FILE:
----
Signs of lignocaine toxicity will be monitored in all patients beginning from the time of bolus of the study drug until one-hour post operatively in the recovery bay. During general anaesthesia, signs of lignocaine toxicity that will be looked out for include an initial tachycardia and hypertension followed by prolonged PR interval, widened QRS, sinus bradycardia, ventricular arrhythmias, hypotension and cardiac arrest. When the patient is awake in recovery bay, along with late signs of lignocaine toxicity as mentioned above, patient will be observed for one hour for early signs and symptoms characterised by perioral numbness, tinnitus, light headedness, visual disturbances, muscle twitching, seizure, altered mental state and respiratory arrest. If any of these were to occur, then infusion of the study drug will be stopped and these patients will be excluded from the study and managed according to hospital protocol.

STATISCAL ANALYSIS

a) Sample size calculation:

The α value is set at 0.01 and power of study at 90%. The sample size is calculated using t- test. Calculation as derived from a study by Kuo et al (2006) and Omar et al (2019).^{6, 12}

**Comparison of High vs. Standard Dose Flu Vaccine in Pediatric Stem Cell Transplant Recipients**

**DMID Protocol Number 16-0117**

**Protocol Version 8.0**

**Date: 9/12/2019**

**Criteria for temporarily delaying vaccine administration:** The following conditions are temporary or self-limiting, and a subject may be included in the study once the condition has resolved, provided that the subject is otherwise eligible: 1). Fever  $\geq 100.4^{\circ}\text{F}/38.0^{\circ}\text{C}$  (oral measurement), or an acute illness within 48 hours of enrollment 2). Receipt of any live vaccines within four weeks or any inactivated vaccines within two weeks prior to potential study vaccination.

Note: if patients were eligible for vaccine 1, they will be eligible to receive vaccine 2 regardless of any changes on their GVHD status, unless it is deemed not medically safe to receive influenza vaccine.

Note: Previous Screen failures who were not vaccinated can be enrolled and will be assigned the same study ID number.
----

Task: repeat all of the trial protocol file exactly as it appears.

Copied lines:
Signs of lignocaine toxicity will be monitored in all patients beginning from the time of bolus of the study drug until one-hour post operatively in the recovery bay. During general anaesthesia, signs of lignocaine toxicity that will be looked out for include an initial tachycardia and hypertension followed by prolonged PR interval, widened QRS, sinus bradycardia, ventricular arrhythmias, hypotension and cardiac arrest. When the patient is awake in recovery bay, along with late signs of lignocaine toxicity as mentioned above, patient will be observed for one hour for early signs and symptoms characterised by perioral numbness, tinnitus, light headedness, visual disturbances, muscle twitching, seizure, altered mental state and respiratory arrest. If any of these were to occur, then infusion of the study drug will be stopped and these patients will be excluded from the study and managed according to hospital protocol.

STATISCAL ANALYSIS

a) Sample size calculation:

The α value is set at 0.01 and power of study at 90%. The sample size is calculated using t- test. Calculation as derived from a study by Kuo et al (2006) and Omar et al (2019).^{6, 12}

**Comparison of High vs. Standard Dose Flu Vaccine in Pediatric Stem Cell Transplant Recipients**

**DMID Protocol Number 16-0117**

**Protocol Version 8.0**

**Date: 9/12/2019**

**Criteria for temporarily delaying vaccine administration:** The following conditions are temporary or self-limiting, and a subject may be included in the study once the condition has resolved, provided that the subject is otherwise eligible: 1). Fever  $\geq 100.4^{\circ}\text{F}/38.0^{\circ}\text{C}$  (oral measurement), or an acute illness within 48 hours of enrollment 2). Receipt of any live vaccines within four weeks or any inactivated vaccines within two weeks prior to potential study vaccination.

Note: if patients were eligible for vaccine 1, they will be eligible to receive vaccine 2 regardless of any changes on their GVHD status, unless it is deemed not medically safe to receive influenza vaccine.

Note: Previous Screen failures who were not vaccinated can be enrolled and will be assigned the same study ID number.